One thing I did find a lot of in Trieste was man-bags. Man-bags and scooters and people who talk to themselves. The scooter thing I understand, because European towns have narrow streets, and people often don't have to travel very far during the day, and so a scooter is more appropriate than a car. I even kind of understand the talking-to-yourself thing, because (as Sasha discovered at his conference), Trieste has a novel setup for treating mental health: It encourages functioning patients to live together in small outpatient communities, from and to which they can come and go as they please; I suspect that many of the people I encountered were psychiatric patients going about their daily business. The man-bag thing, though, really defies explanation, because let's face it: Those are purses. There are men walking around carrying purses. The only time this is ever appropriate is when cross-dressing or temporarily carrying a bag for someone else (who is female). Italian men may know how to dress stylishly, but clearly they have issues with accessorizing.

Speaking of accessories, I did finally break down and do a little bit of shopping during my last full day in town. It's really hard to be in Italy and not go clothes shopping, because people are dressed so nicely and all the shops' window displays are so took a lot of willpower for me to avoid temptation. When I finally did visit some stores, it was to look for presents for other people (I swear!). While browsing, I ran across a flamingo pendant and a pair of flamingo lounge pants, both of which I had to buy for myself; they were 50% off, so really I had no choice. It was pretty thrilling to see that flamingos are a popular decorative item in possibly the most fashionable nation on earth. That must mean that my upcoming flamingo book is going to be very chic. I also found a matching Buddha necklace and bracelet and so was able to add to my international Buddha collection in a novel way. The best thing was being able to purchase items for my Foodie Penpal in Italian food stores; not only did I get some unique foreign ingredients to ship her, but I was able to buy a larger number of things before reaching the 10-pound spending limit because I was paying in euros rather than pounds.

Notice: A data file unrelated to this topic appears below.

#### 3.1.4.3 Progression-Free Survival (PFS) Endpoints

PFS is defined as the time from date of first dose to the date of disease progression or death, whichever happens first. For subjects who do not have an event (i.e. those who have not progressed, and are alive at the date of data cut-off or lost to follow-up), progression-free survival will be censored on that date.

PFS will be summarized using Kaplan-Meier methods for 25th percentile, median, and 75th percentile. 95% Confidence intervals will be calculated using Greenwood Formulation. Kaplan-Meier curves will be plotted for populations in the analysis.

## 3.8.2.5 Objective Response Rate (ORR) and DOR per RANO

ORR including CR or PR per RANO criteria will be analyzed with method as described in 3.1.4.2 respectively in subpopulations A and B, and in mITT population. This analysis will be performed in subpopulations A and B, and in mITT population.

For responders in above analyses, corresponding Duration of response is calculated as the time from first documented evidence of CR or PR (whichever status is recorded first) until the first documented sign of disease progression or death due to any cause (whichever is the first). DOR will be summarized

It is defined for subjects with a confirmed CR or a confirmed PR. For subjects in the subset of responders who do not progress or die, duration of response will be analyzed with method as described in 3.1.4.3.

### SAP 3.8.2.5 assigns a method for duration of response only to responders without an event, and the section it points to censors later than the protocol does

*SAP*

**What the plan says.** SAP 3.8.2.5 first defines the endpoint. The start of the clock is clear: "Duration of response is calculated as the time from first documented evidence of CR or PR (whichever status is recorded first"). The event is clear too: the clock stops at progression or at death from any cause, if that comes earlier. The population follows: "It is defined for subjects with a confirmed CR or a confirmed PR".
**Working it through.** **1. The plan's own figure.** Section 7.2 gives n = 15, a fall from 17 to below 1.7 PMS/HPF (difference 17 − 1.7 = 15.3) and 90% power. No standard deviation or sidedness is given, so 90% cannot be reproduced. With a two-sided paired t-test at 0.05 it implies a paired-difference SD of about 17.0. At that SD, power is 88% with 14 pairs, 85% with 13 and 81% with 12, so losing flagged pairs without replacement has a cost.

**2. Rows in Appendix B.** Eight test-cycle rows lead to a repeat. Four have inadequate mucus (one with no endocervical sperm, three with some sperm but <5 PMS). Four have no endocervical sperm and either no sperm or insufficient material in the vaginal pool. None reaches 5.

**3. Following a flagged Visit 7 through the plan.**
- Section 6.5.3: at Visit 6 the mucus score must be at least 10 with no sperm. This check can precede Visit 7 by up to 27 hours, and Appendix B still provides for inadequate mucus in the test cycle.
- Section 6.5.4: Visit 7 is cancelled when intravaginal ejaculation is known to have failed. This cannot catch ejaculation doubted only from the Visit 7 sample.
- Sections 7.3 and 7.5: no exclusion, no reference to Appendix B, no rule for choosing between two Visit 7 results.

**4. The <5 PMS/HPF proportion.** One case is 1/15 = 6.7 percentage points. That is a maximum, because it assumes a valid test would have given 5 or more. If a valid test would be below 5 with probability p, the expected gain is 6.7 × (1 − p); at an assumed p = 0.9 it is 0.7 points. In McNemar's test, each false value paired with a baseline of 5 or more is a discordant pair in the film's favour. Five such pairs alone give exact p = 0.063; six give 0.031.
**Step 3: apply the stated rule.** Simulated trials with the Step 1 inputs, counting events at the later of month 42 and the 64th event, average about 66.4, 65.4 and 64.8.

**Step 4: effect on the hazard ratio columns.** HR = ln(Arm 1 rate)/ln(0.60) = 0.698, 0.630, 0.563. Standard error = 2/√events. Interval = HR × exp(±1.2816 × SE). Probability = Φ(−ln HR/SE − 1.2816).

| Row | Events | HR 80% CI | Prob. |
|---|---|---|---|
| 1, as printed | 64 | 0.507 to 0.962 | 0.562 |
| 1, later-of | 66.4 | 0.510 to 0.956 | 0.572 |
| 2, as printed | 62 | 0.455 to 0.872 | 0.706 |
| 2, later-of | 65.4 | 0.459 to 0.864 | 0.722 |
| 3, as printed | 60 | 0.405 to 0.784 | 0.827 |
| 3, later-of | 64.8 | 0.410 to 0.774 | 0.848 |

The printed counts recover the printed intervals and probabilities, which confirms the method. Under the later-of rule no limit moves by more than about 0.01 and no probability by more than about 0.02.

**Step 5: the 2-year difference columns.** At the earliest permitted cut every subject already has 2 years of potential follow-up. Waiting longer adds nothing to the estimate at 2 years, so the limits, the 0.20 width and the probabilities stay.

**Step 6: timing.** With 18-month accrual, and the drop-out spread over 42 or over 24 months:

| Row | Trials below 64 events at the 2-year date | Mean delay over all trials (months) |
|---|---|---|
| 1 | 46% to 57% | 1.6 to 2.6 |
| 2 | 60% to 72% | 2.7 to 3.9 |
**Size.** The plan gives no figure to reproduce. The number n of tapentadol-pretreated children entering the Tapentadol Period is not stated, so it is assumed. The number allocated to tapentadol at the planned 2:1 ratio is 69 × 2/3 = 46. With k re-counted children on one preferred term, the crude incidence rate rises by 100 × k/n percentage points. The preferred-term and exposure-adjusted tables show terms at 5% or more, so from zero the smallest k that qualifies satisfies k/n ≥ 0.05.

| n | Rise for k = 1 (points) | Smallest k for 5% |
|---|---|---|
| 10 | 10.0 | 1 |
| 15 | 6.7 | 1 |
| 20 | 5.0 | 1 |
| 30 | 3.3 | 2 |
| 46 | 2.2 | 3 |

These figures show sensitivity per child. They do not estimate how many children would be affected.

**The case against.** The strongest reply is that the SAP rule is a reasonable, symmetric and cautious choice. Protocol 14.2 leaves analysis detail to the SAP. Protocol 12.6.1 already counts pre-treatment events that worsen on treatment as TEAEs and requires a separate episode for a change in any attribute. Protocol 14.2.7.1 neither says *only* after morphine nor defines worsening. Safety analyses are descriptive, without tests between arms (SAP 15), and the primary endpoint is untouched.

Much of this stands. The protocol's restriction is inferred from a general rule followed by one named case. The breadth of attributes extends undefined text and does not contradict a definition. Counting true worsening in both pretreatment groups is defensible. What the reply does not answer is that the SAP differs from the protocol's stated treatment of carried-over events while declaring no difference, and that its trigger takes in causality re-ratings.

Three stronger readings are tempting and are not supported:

Unfortunately, while I didn't actually buy that many things, my purchases cumulatively weighed more than the 1.5 kilograms that I was allowed before sending my luggage over Ryanair's paltry weight limit. Rather than give the airline the satisfaction of charging me more money, I decided to buy a small carry-on suitcase in the airport in order to redistribute my possessions and try to avoid extra fees (which I guessed would be more costly than the price of the suitcase). And you know what? It worked. I'm getting very good at re-packing luggage in the airport at the very last minute.

 (I used my recent trip from Columbus as a trial run for Trieste.)

At the end of the day, I got some flamingo and Buddha paraphernalia (in addition to my new-found knowledge of northeast Italian history and culture), two of my family members got Italian presents, my penpal Lisa got some Italian edibles, and Sasha got his very own carry-on suitcase (which he is currently using during a trip to Germany). Win-win-win-win.

(Look how happy we are that we avoided paying Ryanair any unnecessary fees.)

Additionally, because I walked many sunny miles in my Teva Olowahu flip-flops (seriously--most comfortable sandals ever), I got a pretty sweet criss-cross tan on my feet. Of all the things I brought back from Italy, that's the one that would have been hardest to come by in England. Thank Heavens for the Mediterranean, and thank Ryanair for cheap flights there. The British "summer" just wouldn't be tolerable without them.

Thanks to World Guides (WG) for the map of Trieste/Italy. The WG website also made a really useful supplement to the Lonely Planet guide that was my primary source of information during the trip (Thanks, Jodie!).